How long has 3-D technology been around? Most of us might think of crowds of teenagers in a 1950’s movie house watching horror flicks like “Bwana Devil” in 3-D. But 3-D technology, or stereoscopy as its technically called, made its debut on the scene in 1838 with the first stereoscope. And the first actual 3-D movie was a 1903 film called “Le Arivee d’un Train,” which, in typical 3-D cinematic style, had a head-on shot of the arrival of the train followed directly by passengers heading directly toward the camera.
Despite this lengthy history, the technology has remained based on one simple principal – to make 3-D effects you must find a way to project two slightly different pictures to each eye. Modern 3-D technology works by rapidly flickering two versions of the movie and projecting them onto each eye. The brain does the rest of the work, melding the two images together into one and giving the show the appearance of depth, the third dimension. But does this exposure, especially long exposures, cause harm to the developing child’s brain and visual perception system?
Unfortunately, long-term studies on new flicker digital 3-D technology and children aren’t yet available. We do not know for certain if regular or daily 3-D viewing over years affects the developing visual system, although older 3-D methods essentially do the same thing and are not considered harmful.
The question of potential harm in modern 3-D use in TV is really based on two factors: the amount of time children will now be watching 3-D TV each day and the sensitivity some individuals show in reaction to 3-D viewing. 3-D viewing “tricks” the brain into perceiving depth images from the TV or movie screen when the images are actually two dimensional. After a long period of exposure, say through a 90 minute movie, some people report eye strain, sensitivity to depth cues, motion discomfort, and similar effects. Some of these effects can be attributed to artificial 3-D viewing based on the difference between what the eyes do in “real life” 3-D situations versus TV 3-D viewing. Some children are particularly sensitive to this effect and show more discomfort than others, and others must use caution because of pre-existing seizure conditions. These eye strain and motion effects are generally short-term, and TV manufacturers suggest dealing with them by taking breaks and only viewing for short periods of time. It is difficult to conduct actual lab studies of longer term 3-D viewing in children because of the potential harm of the experiment. Researchers will have to wait until 3-D TV technology is already in the marketplace for a number of years, then survey heavy 3-D TV watchers and compare them with non-watchers.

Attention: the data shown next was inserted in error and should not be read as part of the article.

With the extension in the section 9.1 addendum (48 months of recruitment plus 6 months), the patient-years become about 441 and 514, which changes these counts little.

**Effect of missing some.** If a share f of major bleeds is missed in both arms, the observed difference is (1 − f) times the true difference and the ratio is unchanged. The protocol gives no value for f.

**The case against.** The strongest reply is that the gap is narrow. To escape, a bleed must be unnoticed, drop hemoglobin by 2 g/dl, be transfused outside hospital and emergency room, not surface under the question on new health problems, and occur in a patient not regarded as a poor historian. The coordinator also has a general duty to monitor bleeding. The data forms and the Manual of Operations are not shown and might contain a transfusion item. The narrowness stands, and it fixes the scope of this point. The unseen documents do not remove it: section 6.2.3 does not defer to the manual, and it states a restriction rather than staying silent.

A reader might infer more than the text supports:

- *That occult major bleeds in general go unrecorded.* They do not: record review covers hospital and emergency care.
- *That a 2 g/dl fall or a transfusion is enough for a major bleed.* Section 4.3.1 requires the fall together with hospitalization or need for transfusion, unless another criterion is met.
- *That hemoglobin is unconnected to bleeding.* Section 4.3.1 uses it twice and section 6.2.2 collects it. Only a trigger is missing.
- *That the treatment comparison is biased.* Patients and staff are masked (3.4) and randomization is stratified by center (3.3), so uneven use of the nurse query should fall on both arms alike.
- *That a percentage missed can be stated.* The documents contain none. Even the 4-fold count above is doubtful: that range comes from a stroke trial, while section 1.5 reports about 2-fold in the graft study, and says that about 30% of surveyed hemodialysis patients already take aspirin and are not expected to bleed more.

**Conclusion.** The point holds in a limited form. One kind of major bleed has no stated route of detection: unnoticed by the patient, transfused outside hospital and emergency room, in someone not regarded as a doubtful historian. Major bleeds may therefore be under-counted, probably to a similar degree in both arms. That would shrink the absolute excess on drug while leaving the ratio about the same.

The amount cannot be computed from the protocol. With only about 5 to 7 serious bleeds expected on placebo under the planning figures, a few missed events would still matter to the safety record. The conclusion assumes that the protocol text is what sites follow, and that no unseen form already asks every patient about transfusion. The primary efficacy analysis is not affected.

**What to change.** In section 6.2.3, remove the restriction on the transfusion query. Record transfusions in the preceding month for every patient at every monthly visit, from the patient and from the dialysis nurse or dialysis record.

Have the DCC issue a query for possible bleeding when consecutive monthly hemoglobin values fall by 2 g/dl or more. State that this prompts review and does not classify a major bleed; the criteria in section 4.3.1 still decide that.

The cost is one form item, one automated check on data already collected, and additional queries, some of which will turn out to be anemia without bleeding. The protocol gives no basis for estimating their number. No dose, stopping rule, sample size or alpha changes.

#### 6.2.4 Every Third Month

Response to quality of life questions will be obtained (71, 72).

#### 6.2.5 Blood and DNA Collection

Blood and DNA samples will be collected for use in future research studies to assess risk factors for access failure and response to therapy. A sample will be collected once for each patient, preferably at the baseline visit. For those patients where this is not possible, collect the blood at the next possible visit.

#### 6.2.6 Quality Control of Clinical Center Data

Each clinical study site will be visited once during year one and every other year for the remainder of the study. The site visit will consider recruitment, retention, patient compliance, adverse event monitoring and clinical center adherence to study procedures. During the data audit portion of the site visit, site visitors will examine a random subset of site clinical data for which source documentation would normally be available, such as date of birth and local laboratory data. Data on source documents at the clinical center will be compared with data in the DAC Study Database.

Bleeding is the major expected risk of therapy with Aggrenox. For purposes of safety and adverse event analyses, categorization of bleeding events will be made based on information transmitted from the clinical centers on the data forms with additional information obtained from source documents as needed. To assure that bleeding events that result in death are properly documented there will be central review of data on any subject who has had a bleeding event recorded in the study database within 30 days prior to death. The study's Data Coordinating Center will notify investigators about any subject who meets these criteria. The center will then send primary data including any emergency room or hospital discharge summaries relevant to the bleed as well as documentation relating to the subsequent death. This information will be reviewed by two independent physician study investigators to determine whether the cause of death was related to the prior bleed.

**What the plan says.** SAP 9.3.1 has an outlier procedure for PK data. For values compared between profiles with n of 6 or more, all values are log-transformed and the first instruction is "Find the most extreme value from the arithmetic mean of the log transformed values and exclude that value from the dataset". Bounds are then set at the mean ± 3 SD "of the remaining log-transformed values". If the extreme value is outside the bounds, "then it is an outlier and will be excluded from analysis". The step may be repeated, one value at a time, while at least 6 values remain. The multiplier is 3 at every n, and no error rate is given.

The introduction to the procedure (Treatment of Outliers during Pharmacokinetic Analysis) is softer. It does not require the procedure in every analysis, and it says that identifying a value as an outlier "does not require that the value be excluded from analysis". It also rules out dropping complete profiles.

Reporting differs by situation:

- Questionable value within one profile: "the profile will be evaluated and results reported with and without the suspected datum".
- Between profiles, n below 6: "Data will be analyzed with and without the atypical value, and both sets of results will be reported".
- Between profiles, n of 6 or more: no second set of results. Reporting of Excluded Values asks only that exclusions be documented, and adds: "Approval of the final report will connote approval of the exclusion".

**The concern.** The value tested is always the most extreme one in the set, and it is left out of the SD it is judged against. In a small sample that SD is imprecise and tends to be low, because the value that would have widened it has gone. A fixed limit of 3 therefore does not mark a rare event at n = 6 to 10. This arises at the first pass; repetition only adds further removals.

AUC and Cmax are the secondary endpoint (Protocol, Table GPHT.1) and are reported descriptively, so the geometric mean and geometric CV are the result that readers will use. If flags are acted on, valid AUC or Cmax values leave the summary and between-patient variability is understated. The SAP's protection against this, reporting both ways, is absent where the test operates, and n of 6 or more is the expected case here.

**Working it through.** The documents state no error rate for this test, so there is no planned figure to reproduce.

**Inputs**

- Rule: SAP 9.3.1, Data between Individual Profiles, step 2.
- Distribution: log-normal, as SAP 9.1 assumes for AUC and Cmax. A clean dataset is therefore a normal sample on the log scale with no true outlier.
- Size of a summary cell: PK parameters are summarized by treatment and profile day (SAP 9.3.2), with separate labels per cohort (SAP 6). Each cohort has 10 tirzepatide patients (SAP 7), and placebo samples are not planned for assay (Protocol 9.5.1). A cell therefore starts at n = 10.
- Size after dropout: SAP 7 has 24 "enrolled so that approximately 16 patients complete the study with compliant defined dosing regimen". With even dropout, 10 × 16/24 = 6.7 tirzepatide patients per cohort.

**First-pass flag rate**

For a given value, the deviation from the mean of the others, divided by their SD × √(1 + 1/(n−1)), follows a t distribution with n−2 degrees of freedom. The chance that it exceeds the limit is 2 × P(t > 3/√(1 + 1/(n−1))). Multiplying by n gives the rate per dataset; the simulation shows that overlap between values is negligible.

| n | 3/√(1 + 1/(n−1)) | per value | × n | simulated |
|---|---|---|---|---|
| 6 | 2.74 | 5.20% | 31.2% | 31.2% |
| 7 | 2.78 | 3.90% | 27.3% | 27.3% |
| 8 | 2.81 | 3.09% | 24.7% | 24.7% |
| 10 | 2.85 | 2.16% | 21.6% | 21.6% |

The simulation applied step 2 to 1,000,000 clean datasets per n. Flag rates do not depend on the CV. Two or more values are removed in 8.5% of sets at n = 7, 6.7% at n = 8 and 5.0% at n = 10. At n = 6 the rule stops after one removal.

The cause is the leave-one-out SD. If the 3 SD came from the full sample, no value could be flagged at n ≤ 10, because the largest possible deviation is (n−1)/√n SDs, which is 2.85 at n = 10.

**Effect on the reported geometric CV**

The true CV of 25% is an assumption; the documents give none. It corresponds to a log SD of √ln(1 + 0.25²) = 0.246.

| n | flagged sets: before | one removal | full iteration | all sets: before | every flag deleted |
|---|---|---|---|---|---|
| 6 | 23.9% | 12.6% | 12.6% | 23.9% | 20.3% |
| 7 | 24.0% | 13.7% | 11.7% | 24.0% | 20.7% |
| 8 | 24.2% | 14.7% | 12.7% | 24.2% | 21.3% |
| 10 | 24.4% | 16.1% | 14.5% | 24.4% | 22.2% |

With a 3-D television technology in the home, we will soon be able to answer the question of whether or not longer and more frequent periods of 3-D exposure cause more than temporary changes in the visual system. We may find that the bigger problem is the introduction of a new technology that leads to even more time on the couch rather than playing outdoors.